I stumbled across an old presentation (December 2009) and I liked it, so I thought I’d share. It’s called “Butting In” (click here for the PPT).
“Butting in” is the idea that we in the Library and IT world are in what I call the “Cloutterdammerung,” or the Twilight of our Clout. We have a little window of time to use this clout to get ourselves inculcated into the places in our schools where the futures of teaching, learning, and research will be decided (or to help create these places if they do not already exist).
Our advantages: people mostly like us and people are looking for partners. Our disadvantages: people don’t totally understand what we do and don’t see us in the role of leaders of the future of teaching and learning and scholarship. They don’t expect us to show up in the places where this future is forged. Nobody expects the Spanish Inquisition, though, and they show up anyway; so should we.
I propose 10 ways we can get ourselves a seat at the big people table. These are repeated below. They read like a Political Organizing 101 sort of brochure, and that’s the point: libraries and IT should focus on (re)becoming part of the learning polis.
1. Get into the places where the future of your institution is being figured out.
Find the conversations or host them. Talk to influential people. Sit on Committees. Convene committees.
2. Be unified.
Don’t let one branch of you undermine another branch of you. Let the grass-roots knowledge from one root feed the other roots.
3. Invest in R&D.
Use your research expertise to understand where teaching, learning, and research are going. Contribute from a position of knoweldge. Develop and propose new ways to teach and do research (someone is going to).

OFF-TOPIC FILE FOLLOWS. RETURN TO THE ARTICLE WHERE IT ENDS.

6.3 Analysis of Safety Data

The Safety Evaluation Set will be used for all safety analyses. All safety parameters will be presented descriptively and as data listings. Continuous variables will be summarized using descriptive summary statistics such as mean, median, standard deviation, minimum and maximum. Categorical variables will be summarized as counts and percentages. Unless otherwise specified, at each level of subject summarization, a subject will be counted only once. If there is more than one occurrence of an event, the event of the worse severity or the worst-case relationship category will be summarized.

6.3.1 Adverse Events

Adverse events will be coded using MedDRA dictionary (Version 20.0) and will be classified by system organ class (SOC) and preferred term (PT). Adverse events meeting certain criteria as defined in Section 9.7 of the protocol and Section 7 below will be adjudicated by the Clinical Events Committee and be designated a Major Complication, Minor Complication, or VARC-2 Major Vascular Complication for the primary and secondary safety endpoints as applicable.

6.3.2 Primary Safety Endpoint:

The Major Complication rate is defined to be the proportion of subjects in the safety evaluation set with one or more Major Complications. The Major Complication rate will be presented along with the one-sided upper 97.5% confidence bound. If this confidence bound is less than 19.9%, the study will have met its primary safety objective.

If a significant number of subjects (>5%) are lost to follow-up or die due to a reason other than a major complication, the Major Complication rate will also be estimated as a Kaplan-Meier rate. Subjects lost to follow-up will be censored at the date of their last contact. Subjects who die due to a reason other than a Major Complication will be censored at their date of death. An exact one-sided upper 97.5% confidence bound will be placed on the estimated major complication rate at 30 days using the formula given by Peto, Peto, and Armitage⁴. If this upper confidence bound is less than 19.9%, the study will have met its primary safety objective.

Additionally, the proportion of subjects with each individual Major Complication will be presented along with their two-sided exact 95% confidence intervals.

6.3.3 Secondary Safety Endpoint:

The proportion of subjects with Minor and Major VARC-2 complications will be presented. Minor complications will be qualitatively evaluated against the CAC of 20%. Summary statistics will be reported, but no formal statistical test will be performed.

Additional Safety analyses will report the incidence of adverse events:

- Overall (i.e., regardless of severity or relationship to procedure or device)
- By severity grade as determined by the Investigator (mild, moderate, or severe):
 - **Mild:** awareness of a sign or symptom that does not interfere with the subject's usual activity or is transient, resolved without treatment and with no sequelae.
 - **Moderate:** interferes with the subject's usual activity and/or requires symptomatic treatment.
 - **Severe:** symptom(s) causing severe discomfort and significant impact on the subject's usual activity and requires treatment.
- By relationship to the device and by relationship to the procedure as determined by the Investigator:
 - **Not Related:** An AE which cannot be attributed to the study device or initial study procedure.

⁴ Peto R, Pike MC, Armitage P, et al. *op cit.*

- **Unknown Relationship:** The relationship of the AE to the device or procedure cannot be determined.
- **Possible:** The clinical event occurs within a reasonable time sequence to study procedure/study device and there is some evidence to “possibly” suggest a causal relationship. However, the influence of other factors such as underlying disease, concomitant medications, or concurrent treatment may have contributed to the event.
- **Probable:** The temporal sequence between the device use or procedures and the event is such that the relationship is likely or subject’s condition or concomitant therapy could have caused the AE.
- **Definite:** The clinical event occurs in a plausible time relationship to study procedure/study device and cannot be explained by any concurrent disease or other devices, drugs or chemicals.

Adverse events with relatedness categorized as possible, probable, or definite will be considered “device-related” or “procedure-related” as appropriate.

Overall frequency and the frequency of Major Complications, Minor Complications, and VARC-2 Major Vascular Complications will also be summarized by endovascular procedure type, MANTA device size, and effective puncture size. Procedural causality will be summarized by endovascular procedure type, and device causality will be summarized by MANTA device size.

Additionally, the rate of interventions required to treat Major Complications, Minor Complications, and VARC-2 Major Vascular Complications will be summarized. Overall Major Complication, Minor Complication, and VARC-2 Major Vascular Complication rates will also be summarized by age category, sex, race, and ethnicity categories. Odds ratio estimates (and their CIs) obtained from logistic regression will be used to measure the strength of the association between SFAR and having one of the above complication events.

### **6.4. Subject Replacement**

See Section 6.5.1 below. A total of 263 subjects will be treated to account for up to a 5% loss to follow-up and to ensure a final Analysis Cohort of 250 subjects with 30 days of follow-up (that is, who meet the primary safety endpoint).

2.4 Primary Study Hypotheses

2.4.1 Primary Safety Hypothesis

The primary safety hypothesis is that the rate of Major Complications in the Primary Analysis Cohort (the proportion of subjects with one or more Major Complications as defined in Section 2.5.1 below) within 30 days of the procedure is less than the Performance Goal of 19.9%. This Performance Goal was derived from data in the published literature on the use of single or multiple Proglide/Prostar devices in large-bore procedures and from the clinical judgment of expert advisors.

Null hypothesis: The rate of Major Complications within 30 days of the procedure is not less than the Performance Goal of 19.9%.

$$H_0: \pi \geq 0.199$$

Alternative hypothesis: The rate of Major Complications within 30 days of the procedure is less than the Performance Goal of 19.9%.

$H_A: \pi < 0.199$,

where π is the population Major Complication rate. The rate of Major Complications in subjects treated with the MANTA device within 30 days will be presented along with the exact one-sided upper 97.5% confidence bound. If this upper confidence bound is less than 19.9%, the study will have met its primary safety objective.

4. Paint a vision of your institution’s future. Put yourself in it.
If you frame the picture, make sure you’re in the frame. Note: being in the picture of the future probably requires you to look different.
5. Don’t use jargon.
Library and IT gobbledygook ain’t gonna cut it. Frame your position in terms of learning, teaching, scholarship. Adopt the institutional perspective.
6. Cause projects to be that are symbolic.
Create new, achievable things that can symbolically represent you and the institution in your future roles. Projects that help answer the questions about where the school is headed.
7. Develop street cred and presence and allies.
Appear in all aspects of student and faculty and staff life. Be helpful. Do things on faith. Help people do things that they would not otherwise be able to. Help people who are dispossessed. The relationships will pay off.
8. Leverage space.
While people still come to us, let them do things in our space they can’t do elsewhere. Things that tend to answer questions about how we will teach and learn and do research in the future.
9. Open your books.
Don’t ask people to do your thinking for you. But let them into your decision-making process. Share your strategic desires and challenges. They have desires and challenges, too. You will likely discover you share the same desires and challenges.
10. Learn from politics.
Pay some attention to the things that make political campaigns successful. This isn’t necessarily bad, or disingenuous, or anti-academic. It’s about having a clear message, making a value proposition, organizing yourselves to work together, being in the right places.
David Wedaman is Director of Research and Instruction Services, Brandeis University, and sits on the board of NERCOMP (the NorthEast Regional Computing Program) and on the advisory board of the EDUCAUSE Learning Initiative.
He blogs at http://wedaman.wordpress.com